At the time that the Second Circuit decided Tracy, the State of New York had enacted legislation creating the Temporary Release Program, but DOCS had not promulgated regulations to provide guidance to the individual facilities' Temporary Release Committees. With respect to this regulatory vacuum, the Second Circuit noted that the State's creation of a liberty interest is not indestructible, and therefore does not have the substantive effect of prohibiting alteration of the underlying law which created such interest. See id. at 396. Seizing upon this language in Tracy, the defendants direct the Court's attention to other provisions of the applicable correctional laws and regulations in an attempt to qualify the dimensions of this liberty interest, and to demonstrate that the defendants have satisfied the minimal requirements of due process.

 First, the defendants assail the amended complaint's allegations concerning the events of August 16, 1989, whereby the plaintiff contends that, shortly after the charges instituted against him by his estranged wife had been dismissed, and without first being provided with a hearing, disciplinary proceeding, or any form of prior notice, he improperly was transferred from the Rikers Island Correctional Facility to the Sing Sing Correctional Facility. According to the amended complaint, the plaintiff instead should have been transferred to the Queensboro Correctional Facility, where he would be able to continue his participation in the Work Release Program. With respect to these allegations, the defendant contends that the plaintiff's confinement at Sing Sing was in accordance with the governing regulations, to wit, section 856(2) of the New York State Correction Law, which provides that:

 

The failure of an inmate to voluntarily return to the institution of his confinement more than ten hours after his prescribed time of return shall create a rebuttable presumption that the failure to return was intentional. Any inmate who is found to have intentionally failed to return pursuant to this subdivision shall be an absconder in violation of his temporary release program and will not be an eligible inmate as defined in subdivision two of section eight hundred fifty-one of this chapter.

 N.Y. Correct. Law § 856(2) (emphasis added). In addition, the defendants draw the Court's attention to the regulations governing their conduct when a temporary release absconder is returned to a DOCS facility. See 7 N.Y. Comp. Codes R. & Regs. § 1901.2(b)(3)(iv). In light of these provisions, the defendants contend that, in view of the plaintiff's absence from the Queensboro Correctional Facility for more than ten hours after his prescribed time of return, he appropriately was presumed to have absconded. The defendants further argue that it was reasonable for the plaintiff to be classified as an absconder in view of the aforementioned rebuttable presumption established under N.Y. Correct. Law § 856(2). Thus, the defendants urge the Court to conclude that no liberty interest arising under New York law was abrogated as a result of plaintiff's transfer to the Sing Sing Correctional Facility.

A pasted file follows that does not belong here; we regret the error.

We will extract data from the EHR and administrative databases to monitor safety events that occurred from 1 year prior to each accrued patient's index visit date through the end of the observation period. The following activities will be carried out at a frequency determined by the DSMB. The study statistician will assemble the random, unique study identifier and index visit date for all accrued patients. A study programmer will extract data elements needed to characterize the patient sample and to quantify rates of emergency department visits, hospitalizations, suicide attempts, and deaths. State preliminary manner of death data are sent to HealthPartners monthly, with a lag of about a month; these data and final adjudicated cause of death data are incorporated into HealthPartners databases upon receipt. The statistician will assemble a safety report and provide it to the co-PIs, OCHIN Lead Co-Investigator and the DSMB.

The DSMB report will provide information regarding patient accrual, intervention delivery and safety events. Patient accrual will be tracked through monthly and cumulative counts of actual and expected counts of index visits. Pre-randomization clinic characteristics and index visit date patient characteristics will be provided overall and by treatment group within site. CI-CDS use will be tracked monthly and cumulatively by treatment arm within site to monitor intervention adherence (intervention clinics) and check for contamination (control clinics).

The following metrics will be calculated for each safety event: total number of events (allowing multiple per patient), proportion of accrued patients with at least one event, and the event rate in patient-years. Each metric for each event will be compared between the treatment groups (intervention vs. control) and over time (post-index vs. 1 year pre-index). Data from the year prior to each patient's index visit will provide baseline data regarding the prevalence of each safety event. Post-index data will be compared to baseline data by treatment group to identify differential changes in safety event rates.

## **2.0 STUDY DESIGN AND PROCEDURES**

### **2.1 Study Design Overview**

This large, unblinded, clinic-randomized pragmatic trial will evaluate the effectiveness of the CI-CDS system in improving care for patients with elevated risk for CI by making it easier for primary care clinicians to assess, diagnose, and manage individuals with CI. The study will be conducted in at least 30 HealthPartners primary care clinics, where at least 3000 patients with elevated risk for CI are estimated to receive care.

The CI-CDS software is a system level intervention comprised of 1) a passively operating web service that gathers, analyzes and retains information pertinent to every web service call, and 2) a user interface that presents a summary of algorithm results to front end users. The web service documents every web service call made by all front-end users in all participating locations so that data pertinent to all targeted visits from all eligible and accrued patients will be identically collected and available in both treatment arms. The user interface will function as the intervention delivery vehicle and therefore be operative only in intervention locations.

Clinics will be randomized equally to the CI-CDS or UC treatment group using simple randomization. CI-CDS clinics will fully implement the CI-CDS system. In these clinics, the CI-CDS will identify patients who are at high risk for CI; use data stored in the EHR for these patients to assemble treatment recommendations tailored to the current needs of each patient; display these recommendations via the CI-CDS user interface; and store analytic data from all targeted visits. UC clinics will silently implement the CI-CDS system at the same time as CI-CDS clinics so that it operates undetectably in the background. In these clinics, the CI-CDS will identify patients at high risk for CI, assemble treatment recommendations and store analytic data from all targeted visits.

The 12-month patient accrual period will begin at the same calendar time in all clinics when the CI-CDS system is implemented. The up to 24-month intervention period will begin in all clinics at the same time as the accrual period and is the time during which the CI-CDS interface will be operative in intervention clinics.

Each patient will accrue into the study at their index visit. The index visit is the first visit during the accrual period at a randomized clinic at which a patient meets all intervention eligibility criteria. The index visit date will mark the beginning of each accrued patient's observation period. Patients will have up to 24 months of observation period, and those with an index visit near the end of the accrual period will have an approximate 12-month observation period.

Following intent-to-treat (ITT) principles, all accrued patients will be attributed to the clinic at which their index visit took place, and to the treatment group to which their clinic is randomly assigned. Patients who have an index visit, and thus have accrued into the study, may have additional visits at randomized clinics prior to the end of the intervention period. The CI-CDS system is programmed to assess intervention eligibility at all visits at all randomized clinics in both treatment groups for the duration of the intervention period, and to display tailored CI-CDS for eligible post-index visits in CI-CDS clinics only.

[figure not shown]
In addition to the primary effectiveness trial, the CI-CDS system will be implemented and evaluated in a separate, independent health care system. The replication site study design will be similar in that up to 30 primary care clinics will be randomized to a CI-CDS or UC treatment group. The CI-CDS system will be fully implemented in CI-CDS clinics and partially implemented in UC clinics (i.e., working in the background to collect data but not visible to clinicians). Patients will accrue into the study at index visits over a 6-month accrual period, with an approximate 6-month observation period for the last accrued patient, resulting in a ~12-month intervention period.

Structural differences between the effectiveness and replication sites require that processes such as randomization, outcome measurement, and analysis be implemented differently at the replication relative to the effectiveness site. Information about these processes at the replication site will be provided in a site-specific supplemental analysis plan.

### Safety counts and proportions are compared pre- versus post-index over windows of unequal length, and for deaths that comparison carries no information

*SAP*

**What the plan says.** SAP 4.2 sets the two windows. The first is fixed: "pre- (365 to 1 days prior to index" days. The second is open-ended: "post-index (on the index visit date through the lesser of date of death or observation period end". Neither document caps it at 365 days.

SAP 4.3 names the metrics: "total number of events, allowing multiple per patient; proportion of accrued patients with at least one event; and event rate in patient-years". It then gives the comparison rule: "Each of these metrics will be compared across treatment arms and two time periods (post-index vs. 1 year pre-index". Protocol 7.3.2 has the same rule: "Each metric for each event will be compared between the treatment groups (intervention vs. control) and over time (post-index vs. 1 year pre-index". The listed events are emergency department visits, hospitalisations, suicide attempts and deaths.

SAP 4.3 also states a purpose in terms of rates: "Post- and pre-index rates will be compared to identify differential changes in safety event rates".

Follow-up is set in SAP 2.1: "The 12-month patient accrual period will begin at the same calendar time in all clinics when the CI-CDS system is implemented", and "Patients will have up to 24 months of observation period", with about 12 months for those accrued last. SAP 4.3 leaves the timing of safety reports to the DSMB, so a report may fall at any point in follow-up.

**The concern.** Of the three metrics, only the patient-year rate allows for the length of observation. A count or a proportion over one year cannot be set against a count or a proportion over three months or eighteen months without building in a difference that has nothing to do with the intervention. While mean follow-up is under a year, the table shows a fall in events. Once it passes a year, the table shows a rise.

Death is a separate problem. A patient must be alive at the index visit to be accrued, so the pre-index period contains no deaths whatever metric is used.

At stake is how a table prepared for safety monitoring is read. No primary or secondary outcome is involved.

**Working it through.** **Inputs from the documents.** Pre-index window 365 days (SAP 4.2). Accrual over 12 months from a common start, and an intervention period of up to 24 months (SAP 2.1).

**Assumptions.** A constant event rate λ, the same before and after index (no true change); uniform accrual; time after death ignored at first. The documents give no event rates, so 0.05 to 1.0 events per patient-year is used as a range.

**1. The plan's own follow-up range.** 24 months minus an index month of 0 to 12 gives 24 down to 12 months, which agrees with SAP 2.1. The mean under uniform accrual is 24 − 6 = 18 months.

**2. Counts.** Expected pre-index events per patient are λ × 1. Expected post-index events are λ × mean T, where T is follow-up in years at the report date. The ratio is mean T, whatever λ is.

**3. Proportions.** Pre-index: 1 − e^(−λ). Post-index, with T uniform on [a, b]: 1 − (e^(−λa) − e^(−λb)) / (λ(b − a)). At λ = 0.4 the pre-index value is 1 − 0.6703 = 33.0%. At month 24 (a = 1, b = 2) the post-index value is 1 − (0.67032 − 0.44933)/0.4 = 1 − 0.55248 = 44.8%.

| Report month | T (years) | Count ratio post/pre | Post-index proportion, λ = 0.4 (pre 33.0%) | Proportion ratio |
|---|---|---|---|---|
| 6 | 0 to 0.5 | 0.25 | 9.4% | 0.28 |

The defendants' contention is misplaced, however, insofar as it fails to view the allegations of the amended complaint in the light most favorable to the plaintiff. Specifically, the applicability of the aforementioned provisions concerning the appropriate treatment of absconders is premised upon the assumption that the plaintiff voluntarily failed to return to the Queensboro Correctional Facility. See N.Y. Correct. Law § 856(2) (requiring failure of inmate to return to the institution to be voluntary for rebuttable presumption of absconding to apply). This, however, was not the case here; according to the amended complaint, the plaintiff was involuntarily transported by two Queensboro correctional officers to the Sing Sing Correctional Facility. See Am. Compl. P 14. Plaintiff, therefore, did not voluntarily fail to return to Queensboro, and consequently may not be regarded as an absconder as a matter of law. As plaintiff's allegations concerning the involuntariness of his actions must be taken as true for purposes of the instant motion to dismiss, the presumption of absconding set forth in the Correction Law is irrelevant at this juncture of the litigation. Indeed, this conclusion is further reinforced by plaintiff's allegation that he notified both his parole officer and the captain with the Temporary Release Committee of his whereabouts immediately following his arrest and incarceration at Rikers Island. See id. P 11. Accordingly, the defendants' argument is without merit.